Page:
Abstract

Room-temperature transmittance measurements at 10.6 μm were made of germanium single-crystal samples. The samples were cut from very large doped single-crystal slabs that had been grown from +40-Ω-cm charge material of unknown purity for use as infrared windows and image-forming elements. The dependence of the absorption coefficient on sample resistivity was calculated from measured transmittances of ninety-two samples with resistivities ranging from 0.9 Ω-cm to 57 Ω-cm. Maximum transmittance at 10.6 μm was obtained for the samples that were doped to a resistivity of 5–10 Ω-cm and n-type conductivity.

© 1973 Optical Society of America

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References

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  1. P. A. Young, Appl. Opt. 10, 638 (1971).
    [Crossref] [PubMed]
  2. F. Horrigan, C. Klein, R. Rudko, D. Wilson, Microwave Mag.68 (1969).
  3. T. S. Moss, Optical Properties of Semiconductors (Butterworths, London, 1959), p. 6.
  4. P. W. Kruse, L. D. McGlauchlin, R. B. McQuistan, Elements of Infrared Technology (Wiley, New York, 1962), p. 139.
  5. C. D. Salzberg, J. J. Villa, J. Opt. Soc. Am. 47, 244 (1957).
    [Crossref]

1971 (1)

1969 (1)

F. Horrigan, C. Klein, R. Rudko, D. Wilson, Microwave Mag.68 (1969).

1957 (1)

Horrigan, F.

F. Horrigan, C. Klein, R. Rudko, D. Wilson, Microwave Mag.68 (1969).

Klein, C.

F. Horrigan, C. Klein, R. Rudko, D. Wilson, Microwave Mag.68 (1969).

Kruse, P. W.

P. W. Kruse, L. D. McGlauchlin, R. B. McQuistan, Elements of Infrared Technology (Wiley, New York, 1962), p. 139.

McGlauchlin, L. D.

P. W. Kruse, L. D. McGlauchlin, R. B. McQuistan, Elements of Infrared Technology (Wiley, New York, 1962), p. 139.

McQuistan, R. B.

P. W. Kruse, L. D. McGlauchlin, R. B. McQuistan, Elements of Infrared Technology (Wiley, New York, 1962), p. 139.

Moss, T. S.

T. S. Moss, Optical Properties of Semiconductors (Butterworths, London, 1959), p. 6.

Rudko, R.

F. Horrigan, C. Klein, R. Rudko, D. Wilson, Microwave Mag.68 (1969).

Salzberg, C. D.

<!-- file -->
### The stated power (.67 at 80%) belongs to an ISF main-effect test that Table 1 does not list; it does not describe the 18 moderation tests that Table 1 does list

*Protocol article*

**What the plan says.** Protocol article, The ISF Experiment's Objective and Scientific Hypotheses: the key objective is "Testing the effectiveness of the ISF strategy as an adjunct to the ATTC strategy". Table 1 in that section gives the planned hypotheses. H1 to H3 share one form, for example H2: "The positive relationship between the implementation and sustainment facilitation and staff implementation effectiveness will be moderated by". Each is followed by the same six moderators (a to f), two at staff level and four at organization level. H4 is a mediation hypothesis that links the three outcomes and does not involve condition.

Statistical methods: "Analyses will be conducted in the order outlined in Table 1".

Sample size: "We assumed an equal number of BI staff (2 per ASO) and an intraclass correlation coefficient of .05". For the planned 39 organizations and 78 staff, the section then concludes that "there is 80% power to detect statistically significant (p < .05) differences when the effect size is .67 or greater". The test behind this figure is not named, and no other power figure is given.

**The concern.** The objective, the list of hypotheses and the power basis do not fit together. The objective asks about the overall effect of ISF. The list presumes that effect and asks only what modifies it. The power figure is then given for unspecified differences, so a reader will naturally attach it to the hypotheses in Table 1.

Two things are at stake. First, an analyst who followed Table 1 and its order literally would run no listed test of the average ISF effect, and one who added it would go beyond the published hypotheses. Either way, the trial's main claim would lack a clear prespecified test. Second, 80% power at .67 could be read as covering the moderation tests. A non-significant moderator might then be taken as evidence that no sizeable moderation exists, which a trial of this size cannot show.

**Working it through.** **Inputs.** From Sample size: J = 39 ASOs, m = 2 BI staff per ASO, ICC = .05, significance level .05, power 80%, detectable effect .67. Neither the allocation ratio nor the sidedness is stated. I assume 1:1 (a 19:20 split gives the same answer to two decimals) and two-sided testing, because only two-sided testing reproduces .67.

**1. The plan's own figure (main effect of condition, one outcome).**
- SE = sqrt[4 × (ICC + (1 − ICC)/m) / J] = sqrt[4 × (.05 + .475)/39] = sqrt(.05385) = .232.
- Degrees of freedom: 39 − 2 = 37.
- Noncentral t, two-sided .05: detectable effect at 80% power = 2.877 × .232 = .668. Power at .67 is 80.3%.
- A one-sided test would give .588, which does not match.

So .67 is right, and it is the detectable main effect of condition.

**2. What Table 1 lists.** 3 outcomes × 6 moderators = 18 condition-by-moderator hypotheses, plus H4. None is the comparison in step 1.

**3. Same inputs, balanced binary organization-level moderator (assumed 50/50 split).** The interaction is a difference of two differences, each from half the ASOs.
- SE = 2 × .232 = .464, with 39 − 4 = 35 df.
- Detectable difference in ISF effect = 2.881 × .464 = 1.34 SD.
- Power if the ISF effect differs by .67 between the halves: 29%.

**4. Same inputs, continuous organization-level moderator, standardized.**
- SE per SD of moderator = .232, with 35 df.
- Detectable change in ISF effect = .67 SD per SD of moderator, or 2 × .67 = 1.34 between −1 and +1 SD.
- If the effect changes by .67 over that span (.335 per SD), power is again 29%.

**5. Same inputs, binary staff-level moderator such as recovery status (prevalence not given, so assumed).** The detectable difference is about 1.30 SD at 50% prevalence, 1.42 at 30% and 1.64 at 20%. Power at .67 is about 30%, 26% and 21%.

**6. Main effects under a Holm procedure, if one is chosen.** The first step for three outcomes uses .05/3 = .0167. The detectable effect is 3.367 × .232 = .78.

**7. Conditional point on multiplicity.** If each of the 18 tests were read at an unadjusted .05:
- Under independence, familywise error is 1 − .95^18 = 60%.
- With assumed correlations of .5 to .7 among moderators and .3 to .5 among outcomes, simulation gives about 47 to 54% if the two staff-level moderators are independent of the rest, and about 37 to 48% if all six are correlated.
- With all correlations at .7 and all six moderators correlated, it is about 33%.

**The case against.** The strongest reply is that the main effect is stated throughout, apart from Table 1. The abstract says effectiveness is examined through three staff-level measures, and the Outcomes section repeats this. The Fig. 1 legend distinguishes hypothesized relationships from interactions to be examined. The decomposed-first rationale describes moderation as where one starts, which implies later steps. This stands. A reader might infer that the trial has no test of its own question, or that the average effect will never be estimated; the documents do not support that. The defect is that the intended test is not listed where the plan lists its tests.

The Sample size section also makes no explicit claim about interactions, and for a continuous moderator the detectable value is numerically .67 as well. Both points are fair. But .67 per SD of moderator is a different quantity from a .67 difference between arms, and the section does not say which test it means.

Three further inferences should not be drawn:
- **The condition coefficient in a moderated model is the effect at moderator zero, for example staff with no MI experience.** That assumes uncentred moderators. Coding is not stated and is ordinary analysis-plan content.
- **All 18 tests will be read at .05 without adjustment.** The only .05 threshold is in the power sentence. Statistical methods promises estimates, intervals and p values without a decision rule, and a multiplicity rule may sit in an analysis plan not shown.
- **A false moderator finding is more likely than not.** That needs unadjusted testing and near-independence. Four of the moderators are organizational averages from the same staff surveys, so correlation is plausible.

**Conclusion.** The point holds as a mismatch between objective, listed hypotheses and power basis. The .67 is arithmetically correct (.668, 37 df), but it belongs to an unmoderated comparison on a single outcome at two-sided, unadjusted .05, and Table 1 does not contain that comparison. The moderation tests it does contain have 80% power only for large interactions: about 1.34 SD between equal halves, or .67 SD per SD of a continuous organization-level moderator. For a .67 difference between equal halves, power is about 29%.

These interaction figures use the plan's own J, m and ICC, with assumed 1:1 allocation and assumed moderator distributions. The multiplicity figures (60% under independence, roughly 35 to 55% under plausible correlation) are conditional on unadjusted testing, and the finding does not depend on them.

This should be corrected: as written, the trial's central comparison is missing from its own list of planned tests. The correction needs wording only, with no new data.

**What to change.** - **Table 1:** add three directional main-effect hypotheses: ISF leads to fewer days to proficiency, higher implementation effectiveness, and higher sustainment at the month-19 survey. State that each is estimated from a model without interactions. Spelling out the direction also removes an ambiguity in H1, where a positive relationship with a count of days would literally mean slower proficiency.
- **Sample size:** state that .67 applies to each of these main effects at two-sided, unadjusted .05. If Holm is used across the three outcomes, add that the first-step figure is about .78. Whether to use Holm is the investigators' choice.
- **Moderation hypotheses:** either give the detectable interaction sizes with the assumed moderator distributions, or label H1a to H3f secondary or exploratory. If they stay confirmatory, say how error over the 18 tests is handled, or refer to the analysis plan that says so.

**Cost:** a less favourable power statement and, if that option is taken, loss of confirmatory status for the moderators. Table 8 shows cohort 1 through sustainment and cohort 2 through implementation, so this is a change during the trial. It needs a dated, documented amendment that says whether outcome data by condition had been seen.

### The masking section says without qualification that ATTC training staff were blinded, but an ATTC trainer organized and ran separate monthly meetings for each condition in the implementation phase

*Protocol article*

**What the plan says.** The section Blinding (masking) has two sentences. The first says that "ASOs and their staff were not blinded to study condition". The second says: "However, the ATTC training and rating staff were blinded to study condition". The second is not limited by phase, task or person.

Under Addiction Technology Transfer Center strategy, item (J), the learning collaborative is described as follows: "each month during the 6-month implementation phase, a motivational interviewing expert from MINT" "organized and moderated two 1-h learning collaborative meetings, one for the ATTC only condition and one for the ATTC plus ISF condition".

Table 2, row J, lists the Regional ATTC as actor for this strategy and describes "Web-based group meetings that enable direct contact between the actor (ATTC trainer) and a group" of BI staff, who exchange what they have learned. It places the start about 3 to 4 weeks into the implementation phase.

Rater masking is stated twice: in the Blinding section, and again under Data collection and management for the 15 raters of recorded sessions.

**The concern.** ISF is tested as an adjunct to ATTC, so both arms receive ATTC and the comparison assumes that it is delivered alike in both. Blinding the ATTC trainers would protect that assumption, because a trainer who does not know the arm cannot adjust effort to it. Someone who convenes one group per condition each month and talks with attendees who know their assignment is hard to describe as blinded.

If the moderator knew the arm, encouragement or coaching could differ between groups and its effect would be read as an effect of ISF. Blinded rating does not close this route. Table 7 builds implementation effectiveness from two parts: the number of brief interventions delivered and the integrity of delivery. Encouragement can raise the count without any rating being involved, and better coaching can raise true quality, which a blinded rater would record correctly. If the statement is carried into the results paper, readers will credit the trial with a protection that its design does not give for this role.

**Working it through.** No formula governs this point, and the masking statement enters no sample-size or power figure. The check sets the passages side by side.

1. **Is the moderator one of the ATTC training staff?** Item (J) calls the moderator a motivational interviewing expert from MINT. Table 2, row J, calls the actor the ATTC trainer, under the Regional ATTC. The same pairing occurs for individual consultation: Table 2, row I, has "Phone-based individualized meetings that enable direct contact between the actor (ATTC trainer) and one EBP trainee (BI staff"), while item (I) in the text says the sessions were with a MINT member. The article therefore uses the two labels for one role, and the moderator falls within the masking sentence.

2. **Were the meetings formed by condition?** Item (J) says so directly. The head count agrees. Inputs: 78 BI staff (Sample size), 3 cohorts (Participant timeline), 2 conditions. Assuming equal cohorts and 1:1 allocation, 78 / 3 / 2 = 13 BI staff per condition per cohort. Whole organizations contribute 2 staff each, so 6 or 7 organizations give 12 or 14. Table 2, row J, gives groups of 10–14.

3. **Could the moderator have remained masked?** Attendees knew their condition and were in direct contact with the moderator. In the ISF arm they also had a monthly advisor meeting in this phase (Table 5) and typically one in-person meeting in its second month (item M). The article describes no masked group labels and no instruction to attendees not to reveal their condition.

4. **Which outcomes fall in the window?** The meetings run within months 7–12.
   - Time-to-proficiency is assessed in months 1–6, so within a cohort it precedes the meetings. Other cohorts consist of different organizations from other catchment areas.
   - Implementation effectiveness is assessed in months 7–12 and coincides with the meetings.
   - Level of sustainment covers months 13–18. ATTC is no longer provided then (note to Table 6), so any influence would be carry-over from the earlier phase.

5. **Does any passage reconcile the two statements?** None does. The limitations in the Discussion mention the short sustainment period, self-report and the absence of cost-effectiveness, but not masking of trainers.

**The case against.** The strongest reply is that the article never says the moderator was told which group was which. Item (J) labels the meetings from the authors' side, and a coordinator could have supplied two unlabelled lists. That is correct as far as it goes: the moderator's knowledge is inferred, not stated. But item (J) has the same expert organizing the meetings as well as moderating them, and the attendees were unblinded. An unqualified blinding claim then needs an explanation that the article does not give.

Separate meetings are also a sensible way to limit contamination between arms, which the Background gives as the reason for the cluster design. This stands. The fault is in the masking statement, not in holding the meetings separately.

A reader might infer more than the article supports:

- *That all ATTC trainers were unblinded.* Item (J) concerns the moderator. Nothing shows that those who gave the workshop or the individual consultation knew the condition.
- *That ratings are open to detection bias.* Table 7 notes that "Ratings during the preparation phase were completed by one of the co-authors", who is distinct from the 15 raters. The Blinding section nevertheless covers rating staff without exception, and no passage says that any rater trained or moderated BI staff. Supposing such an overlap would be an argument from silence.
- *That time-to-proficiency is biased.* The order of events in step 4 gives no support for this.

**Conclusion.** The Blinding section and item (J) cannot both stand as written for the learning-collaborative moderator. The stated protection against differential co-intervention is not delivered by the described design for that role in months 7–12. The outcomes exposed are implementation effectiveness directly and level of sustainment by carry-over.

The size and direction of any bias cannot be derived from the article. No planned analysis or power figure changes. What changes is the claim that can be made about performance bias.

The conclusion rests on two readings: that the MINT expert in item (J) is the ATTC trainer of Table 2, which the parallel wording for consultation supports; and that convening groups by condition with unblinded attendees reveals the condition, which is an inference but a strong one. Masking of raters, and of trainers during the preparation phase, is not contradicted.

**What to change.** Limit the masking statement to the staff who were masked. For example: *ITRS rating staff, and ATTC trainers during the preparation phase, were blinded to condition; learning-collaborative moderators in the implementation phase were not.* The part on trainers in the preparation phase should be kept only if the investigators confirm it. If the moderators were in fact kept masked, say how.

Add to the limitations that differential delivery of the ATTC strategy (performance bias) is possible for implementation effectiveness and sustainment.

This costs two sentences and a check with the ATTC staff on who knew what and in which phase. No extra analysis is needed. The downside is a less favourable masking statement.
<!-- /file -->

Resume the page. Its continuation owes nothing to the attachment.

Villa, J. J.

Wilson, D.

F. Horrigan, C. Klein, R. Rudko, D. Wilson, Microwave Mag.68 (1969).

Young, P. A.

Appl. Opt. (1)

J. Opt. Soc. Am. (1)

Microwave Mag. (1)

F. Horrigan, C. Klein, R. Rudko, D. Wilson, Microwave Mag.68 (1969).

Other (2)

T. S. Moss, Optical Properties of Semiconductors (Butterworths, London, 1959), p. 6.

P. W. Kruse, L. D. McGlauchlin, R. B. McQuistan, Elements of Infrared Technology (Wiley, New York, 1962), p. 139.

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Figures (2)

Fig. 1
Fig. 1

Absorption coefficient resistivity at 10.6 μm for antimony-doped germanium single crystals grown by the natural freeze method. The triangles, open circles, shaded circles, daggers, and crosses represent samples wafered from different single-crystal bars for which the ranges of resistivities overlapped. Conductivity type was determined by a cold-probe method at liquid nitrogen temperature. Below 40 Ω-cm the samples were n-type; above 48 Ω-cm the samples were p-type. From near 42 Ω-cm to near 48 Ω-cm, the samples were neither clearly n-type nor clearly p-type. The vertical bars indicate calculated uncertainties in the absorption coefficient due to an uncertainty of ±0.1% in the transmittance on the 0–100% scale. The solid line is a hand-drawn curve that is presumed to be a reasonable fit to the data.

Fig. 2
Fig. 2

Absorption coefficient vs resistivity at 10.6 μm for stock samples of p-type conductivity. The circles represent gallium-doped samples grown by the horizontal-zone-level method; the triangles represent samples taken from several undoped single crystals grown by the horizontal-zone-level method; the squares represent several undoped samples grown by the Czochralski method. Conductivity type was determined by a cold-probe method at liquid nitrogen temperature. The lower curve has been transferred from Fig. 1, and the upper curve is presumed to be a reasonable fit to the data for the p-type crystals.

Equations (6)

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r = [ ( n - 1 ) 2 + k 2 ] / [ ( n + 1 ) 2 + k 2 ] ,
I = ( 1 - r ) 2 e - α t / ( 1 - r 2 e - 2 α t ) ,
R = r + [ ( 1 - r ) 2 r e - 2 α t / ( 1 - r 2 e - 2 α t ) ] ,
A = [ ( 1 - r ) ( 1 - e - α t ) / ( 1 - r e - α t ) ] .
α = - ( 1 / t ) ln { [ ( 1 - r ) 4 4 r 4 T 2 + 1 r 2 ] 1 / 2 - ( 1 - r ) 2 2 r 2 T } ,
r = e 2 α t + 1 2 ( 2 - R ) ± [ ( e 2 α t + 1 ) 2 4 ( 2 - R ) 2 - Re 2 α t ( 2 - R ) ] 1 / 2 .

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